By Stephen Ephraem in Chimanimani
Chipinge and Chimanimani districts are losing thousands of hectares of forests to veldfires. I travel from Chipinge to Chimanimani regularly whenever duty calls. What I witnessed from October 16 to 22 this year is a real disaster.
There was fire after fire in the timber plantations between Silver Stream and Runhowani in Chimanimani. It was hard to believe that after the devastating Tropical Cyclone Idai which hit the region in March 2019, there are still some people who have the guts to light a match stick to ravage a forest.
It is on record that Tropical Cyclone Idai killed more than 250 people in Zimbabwe and left thousands others injured. The natural phenomenon also destroyed people’s livelihoods. No one doubts that Idai came as an effect of climate change. Destruction of the environment causes climate change.
Idai wasn’t a joke but a catastrophe that set a record of the century. To those who lost a relative to Cyclone Idai or have missing relatives or friends, climate change is an enemy. They wish climate change could be mitigated for good.
There are varied theories on the Chimanimani forest fires. Some claim that the fires were started accidentally. Others say that the issue of land disputes is at play. They claim that some who lost out land allocation are “revenging” their losses by setting the forests on fire.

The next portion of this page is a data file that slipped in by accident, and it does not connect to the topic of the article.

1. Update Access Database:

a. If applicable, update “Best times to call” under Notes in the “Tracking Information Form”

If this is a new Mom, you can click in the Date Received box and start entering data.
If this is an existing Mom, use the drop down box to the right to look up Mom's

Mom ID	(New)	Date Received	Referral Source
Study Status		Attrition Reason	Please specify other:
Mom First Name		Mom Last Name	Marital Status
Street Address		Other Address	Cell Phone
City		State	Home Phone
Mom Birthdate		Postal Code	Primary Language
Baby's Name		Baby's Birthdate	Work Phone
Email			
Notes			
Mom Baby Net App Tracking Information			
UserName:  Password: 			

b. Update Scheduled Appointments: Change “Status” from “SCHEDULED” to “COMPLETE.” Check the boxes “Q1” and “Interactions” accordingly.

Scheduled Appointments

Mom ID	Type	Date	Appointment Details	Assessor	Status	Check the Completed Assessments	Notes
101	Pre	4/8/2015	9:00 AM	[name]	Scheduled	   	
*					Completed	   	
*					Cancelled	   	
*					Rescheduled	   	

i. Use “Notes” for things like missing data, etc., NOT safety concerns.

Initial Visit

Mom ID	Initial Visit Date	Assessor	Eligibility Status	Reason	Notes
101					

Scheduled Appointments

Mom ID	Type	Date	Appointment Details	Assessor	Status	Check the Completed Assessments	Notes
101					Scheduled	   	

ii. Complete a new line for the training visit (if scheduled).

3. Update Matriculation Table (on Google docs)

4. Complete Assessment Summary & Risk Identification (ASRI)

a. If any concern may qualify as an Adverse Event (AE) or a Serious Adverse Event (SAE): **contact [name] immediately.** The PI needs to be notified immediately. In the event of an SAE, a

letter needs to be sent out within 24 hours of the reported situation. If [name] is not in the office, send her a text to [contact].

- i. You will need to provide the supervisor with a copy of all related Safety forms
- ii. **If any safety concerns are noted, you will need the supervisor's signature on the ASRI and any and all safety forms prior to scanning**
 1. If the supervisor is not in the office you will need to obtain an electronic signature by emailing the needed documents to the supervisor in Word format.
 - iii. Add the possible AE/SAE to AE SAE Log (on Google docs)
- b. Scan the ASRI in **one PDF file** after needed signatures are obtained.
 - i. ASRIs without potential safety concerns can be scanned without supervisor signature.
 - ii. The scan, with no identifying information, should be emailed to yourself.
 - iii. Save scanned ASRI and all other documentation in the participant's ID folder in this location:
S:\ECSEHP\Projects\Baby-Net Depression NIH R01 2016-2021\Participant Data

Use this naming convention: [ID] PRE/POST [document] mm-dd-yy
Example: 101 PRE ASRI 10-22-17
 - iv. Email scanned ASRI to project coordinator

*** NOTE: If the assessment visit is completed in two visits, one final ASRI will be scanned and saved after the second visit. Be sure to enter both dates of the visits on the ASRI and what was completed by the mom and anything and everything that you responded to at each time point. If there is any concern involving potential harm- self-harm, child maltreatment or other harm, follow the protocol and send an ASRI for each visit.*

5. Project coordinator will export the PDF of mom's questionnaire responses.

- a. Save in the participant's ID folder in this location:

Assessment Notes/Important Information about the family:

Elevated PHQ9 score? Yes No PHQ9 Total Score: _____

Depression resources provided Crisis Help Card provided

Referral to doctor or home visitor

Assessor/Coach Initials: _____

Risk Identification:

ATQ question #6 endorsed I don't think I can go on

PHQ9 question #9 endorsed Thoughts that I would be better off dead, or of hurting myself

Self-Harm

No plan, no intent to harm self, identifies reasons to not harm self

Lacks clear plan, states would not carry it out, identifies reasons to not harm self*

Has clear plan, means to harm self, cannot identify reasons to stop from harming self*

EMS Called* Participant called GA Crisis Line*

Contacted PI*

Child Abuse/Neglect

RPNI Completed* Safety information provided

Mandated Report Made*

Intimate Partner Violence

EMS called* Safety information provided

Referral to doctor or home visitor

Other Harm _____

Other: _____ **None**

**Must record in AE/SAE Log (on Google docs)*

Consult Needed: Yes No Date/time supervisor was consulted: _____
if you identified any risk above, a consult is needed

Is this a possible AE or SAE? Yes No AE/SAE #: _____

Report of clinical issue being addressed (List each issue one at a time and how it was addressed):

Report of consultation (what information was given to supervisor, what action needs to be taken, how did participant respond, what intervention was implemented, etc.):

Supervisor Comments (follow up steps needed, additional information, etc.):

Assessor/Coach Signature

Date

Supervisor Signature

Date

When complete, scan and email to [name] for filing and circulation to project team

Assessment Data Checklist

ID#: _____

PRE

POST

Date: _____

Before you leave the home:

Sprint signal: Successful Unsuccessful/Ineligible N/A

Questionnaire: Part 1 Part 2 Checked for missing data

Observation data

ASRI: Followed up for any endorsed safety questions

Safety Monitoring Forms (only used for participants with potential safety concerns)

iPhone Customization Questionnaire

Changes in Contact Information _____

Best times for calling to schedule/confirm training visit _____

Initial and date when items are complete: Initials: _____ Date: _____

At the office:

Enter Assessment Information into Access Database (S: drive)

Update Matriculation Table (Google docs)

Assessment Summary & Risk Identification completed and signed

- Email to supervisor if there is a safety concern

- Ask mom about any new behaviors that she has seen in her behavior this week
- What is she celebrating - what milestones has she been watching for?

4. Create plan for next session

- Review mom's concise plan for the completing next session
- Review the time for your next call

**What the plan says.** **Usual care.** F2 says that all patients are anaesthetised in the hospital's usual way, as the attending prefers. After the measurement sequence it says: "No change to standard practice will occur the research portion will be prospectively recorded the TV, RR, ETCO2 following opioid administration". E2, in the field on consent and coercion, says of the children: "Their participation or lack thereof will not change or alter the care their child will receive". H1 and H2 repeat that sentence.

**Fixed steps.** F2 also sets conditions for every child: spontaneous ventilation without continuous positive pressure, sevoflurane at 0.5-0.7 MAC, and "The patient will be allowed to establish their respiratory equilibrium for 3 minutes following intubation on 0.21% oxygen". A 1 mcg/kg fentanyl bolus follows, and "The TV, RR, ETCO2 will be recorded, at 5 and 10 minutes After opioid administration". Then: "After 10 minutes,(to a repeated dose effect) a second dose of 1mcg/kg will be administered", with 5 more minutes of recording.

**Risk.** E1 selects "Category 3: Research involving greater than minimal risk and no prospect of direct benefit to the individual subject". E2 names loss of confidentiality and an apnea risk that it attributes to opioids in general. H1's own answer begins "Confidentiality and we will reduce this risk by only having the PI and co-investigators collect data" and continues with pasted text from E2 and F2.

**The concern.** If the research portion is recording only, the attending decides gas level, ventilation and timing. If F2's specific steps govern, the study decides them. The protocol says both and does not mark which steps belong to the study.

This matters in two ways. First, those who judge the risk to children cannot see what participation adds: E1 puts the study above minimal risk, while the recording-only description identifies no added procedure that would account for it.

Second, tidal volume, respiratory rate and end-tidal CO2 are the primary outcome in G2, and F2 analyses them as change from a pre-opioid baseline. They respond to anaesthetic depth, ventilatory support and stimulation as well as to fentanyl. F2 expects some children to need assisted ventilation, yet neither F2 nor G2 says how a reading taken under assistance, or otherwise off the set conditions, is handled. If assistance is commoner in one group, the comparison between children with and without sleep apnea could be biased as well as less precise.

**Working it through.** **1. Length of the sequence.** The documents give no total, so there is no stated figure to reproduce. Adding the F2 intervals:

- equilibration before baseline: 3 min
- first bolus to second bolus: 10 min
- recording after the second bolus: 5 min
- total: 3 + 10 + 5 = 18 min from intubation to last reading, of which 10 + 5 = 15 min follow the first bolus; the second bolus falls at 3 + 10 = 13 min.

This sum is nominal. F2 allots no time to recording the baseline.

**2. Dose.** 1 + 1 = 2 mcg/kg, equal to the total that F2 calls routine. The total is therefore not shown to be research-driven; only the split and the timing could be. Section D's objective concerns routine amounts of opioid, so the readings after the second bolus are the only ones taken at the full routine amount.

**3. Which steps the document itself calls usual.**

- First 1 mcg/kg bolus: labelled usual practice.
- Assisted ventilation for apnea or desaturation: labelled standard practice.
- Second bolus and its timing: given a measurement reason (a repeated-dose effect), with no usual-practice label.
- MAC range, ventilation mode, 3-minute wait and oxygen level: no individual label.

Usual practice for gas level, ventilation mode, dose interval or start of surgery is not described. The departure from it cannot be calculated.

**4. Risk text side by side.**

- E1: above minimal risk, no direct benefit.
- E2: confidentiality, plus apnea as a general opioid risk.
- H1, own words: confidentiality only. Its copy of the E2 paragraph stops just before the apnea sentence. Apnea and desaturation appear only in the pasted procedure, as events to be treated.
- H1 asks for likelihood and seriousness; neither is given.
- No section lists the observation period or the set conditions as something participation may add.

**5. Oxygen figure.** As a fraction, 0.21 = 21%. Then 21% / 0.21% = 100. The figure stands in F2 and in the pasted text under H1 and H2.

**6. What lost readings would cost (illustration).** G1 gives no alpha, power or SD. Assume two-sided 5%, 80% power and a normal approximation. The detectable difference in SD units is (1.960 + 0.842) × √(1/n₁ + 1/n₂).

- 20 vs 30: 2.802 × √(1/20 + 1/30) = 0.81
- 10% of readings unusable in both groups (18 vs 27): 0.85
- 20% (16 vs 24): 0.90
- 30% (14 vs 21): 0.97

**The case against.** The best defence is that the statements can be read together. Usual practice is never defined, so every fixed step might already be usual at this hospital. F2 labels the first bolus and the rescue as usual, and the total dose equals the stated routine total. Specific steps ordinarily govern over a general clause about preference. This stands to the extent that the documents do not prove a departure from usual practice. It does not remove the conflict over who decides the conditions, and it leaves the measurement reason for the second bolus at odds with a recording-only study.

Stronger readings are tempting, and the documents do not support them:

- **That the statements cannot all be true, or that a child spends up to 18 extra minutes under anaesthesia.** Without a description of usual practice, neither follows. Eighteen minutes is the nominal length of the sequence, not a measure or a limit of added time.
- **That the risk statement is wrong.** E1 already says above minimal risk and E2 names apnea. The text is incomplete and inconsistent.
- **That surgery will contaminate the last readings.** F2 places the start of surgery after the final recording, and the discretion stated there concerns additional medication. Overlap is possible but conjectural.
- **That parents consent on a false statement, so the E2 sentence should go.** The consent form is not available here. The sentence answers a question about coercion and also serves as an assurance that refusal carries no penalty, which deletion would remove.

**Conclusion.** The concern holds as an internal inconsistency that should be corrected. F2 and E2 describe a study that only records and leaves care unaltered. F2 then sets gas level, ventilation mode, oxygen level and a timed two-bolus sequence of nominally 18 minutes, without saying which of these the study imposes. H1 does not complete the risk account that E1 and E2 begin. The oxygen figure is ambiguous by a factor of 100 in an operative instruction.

Whatever might be the reason, forest fires must stop at all cost.
Our memories are still fresh with the ordeal of Tropical Cyclone Idai. And contributing to acts which promote climate change is real madness.
A few years ago, we saw Chimanimani losing more than 1 000 ha and Chipinge more than 500 ha of commercial forests in what people termed as “revenge for labour disputes.”
If people take the arsonists as heroes, then something is amiss with us. Considering arson as media for dialogue between grumbling workers and management or land disputes is a weakness. There are better avenues of seeking dialogue.
Can all that choking smoke substitute dialogue? Moreover, can it add any improvement on the grieving party’s lives? Do we understand how it negatively impacts the Zimbabwean economy?
One forestry expert ushered this advice: “Forests are a strategic resource. Timber plantations are only found in the Eastern Highlands of Zimbabwe. What happens in Manicaland with regards to timber will affect the whole of the country.
“For one to build a house say in Binga or Lupane, the timber has to be acquired from Manicaland. The destruction or poor management of forests is a major blow to the economy of Zimbabwe.”
The main reason why people must protect forests is that our lives and that of other species depend on the forests. Setting a forest on fire is like signing own death warranty. How can one get satisfaction in destroying the source of our beloved oxygen?
This madness must stop if we really care about our future!
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